Don’t Let Bitterness Fester and Grow
by Joanne Troppello
“Nothing is perfect. Life is messy. Relationships are complex. Outcomes are uncertain. People are irrational.” – Hugh Mackay
Unless you’re living stranded on an island, you are interacting with people each day. When the Coronavirus pandemic hit last year and stay at home mandates were enacted, you likely spent more time with family members than you had in a while.
Spending a lot of time with people in your circle of family and friends can cause even more tension than usual. It can be difficult to deal with people’s quirks, tendencies to annoy you, and other behaviors.
Relationships matter. Don’t let bitterness fester and grow.
Relationships from a Christian Perspective
One of the best pieces of relationship advice I’ve ever received was from my brother, Corey. He and his wife Erika sent my husband John and me a wooden plaque with our names and the date we got married.
On the back of the plaque, he wrote “In bocca al lupo!” For some background, my husband is Italian American. His mother and her family immigrated to the US from Italy. His father’s family is also Italian. My brother was in the Army and was stationed in Italy. He met and subsequently married his wife, an Italian. I do not know Italian, only a few words. I had to look up the meaning of that phrase. It means “into the wolf’s mouth”, which is an Italian idiom, originally used to wish an actor or singer in the theatre or opera good luck.
Those well wishes were nice. However, the next statement is the advice that has stuck with me for all the almost 17 years of our marriage. “Never go to bed angry – the key to success!”
“In your anger do not sin”: do not let the sun go down on your anger,” and do not give the devil a foothold. – Ephesians 4:26-27 (NIV)
My brother’s words brought to mind the verse from Ephesians chapter 4, verses 26 and 27. You can have a righteous anger about something, but you shouldn’t sin in your anger. It is very easy to sin when angry. That is why God’s Word urges you and me not to sin in our anger.
Throughout the years I’ve been married, I have tried to put that scripture verse and my brother’s advice into action. Yes, I’ve failed many times. Other times I’ve been successful. However, there were times when I pushed too hard to talk it out and that was not received well with my husband.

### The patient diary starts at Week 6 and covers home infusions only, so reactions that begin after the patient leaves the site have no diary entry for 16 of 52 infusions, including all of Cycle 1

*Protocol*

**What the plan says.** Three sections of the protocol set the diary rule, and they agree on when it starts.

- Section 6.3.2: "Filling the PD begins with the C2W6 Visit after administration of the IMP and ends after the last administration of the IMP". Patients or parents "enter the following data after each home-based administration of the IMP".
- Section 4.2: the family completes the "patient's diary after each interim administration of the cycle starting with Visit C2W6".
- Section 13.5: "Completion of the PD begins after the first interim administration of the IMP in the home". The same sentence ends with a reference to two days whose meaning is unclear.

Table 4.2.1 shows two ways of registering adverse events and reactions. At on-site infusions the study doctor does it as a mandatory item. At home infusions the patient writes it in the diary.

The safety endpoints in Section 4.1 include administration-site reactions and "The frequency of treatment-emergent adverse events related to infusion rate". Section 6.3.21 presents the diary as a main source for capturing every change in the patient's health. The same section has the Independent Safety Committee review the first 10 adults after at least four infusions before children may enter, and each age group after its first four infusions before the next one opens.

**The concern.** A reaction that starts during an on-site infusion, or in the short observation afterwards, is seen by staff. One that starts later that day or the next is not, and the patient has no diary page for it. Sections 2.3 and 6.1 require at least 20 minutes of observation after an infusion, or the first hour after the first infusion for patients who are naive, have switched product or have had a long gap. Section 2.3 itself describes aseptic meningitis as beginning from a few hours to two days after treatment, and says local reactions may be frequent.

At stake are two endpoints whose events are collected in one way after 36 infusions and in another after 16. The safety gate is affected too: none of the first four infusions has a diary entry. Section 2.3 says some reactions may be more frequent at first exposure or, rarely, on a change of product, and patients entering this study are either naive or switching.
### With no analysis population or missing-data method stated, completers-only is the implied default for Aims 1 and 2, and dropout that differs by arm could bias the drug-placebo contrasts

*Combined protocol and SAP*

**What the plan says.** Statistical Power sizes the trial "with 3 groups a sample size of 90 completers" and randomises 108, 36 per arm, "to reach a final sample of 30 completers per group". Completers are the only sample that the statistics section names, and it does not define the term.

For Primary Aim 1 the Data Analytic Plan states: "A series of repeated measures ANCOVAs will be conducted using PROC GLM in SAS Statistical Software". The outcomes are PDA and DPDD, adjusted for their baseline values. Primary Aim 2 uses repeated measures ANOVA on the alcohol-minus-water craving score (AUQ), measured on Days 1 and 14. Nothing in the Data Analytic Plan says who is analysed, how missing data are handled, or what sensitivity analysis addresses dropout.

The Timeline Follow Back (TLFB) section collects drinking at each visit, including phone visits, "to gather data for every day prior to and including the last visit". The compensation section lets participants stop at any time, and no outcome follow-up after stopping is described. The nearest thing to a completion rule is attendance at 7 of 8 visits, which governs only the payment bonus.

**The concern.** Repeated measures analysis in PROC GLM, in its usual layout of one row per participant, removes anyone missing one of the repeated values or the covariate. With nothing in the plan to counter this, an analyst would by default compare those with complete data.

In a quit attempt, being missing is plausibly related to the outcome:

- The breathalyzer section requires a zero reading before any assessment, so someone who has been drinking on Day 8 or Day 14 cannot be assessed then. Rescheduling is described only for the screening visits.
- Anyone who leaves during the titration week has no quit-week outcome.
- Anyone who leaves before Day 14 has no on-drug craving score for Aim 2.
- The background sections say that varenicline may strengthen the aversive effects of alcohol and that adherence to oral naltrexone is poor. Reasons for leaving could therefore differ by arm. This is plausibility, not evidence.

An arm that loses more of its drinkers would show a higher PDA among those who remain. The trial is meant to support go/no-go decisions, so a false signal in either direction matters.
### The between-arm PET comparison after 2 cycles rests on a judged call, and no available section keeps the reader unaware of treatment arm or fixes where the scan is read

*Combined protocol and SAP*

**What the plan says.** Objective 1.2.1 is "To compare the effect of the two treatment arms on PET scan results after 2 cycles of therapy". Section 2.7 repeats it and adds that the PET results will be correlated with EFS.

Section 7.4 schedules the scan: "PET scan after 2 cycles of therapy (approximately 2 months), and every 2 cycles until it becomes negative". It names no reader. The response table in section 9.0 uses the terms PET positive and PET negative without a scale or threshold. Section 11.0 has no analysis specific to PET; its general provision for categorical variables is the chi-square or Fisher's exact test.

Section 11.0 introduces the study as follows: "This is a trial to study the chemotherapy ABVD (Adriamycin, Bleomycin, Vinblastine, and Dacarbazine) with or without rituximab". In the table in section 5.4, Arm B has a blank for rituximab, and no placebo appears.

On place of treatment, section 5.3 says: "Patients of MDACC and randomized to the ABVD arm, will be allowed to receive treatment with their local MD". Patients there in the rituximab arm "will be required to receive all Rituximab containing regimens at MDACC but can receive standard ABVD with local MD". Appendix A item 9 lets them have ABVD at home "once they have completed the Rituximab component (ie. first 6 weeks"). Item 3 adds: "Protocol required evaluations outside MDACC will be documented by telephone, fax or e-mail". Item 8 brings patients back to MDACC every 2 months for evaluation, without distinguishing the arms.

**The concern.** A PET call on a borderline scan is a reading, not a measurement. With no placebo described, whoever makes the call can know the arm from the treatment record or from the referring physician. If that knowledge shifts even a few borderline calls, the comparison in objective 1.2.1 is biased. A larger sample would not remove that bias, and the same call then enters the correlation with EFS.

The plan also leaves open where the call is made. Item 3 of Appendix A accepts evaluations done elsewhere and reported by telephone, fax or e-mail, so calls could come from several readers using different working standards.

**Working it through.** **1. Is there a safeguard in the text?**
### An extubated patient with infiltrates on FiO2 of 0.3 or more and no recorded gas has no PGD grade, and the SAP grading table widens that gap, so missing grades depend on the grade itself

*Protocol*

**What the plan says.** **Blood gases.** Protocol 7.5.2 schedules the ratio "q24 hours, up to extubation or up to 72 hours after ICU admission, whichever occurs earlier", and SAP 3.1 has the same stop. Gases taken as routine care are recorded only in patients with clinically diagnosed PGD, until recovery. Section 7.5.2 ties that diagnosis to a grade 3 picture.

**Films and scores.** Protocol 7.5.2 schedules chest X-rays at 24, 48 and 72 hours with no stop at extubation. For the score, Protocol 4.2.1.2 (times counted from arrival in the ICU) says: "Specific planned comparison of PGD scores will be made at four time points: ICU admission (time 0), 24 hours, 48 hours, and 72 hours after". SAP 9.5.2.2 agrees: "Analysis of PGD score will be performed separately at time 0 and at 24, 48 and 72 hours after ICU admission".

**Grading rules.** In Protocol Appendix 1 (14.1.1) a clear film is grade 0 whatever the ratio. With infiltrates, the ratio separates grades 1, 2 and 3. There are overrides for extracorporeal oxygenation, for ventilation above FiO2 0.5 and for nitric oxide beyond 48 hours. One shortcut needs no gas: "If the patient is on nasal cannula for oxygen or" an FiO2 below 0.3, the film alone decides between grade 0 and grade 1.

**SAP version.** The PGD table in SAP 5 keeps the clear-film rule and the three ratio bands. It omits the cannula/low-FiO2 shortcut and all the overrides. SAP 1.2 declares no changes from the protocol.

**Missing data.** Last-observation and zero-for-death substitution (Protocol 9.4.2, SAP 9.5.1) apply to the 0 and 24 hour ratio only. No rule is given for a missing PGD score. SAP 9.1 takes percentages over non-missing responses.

There have been rifts in extended family relationships. However, God has been faithful and is connecting the dots and healing those relationships.
The truth still remains, that relationships are so important. God values His relationship with His children. He sent His Son to die on the cross to bring salvation to the world. God values marriage between a man and a woman (Genesis 2:24). God values family relationships (Psalm 127:3).
If God places so much value on relationships, shouldn’t you?
This is a life lesson that I have learned throughout my Christian walk. I’ve grown in my relationships with family on both sides (mine and my husband’s). The most important lesson I’ve learned is that grace and forgiveness are two important gifts we can afford to others—because God has given us grace and forgave us—and continues to do that each day.
Do you place value on relationships?
About the Author
Joanne Troppello is an author, writer, and poet. She is the publisher of the online Christian lifestyle magazine, Mustard Seed Sentinel. Connect with Joanne on Twitter. You can find Joanne on these social media channels—Twitter, Facebook, Parler, Spreely, and Clouthub—with the same username, @JoanneTroppello—and @joannetroppello.mseedsentinel on Instagram. Visit the Mustard Seed Sentinel YouTube Channel. Check out MSS Live Well Corner.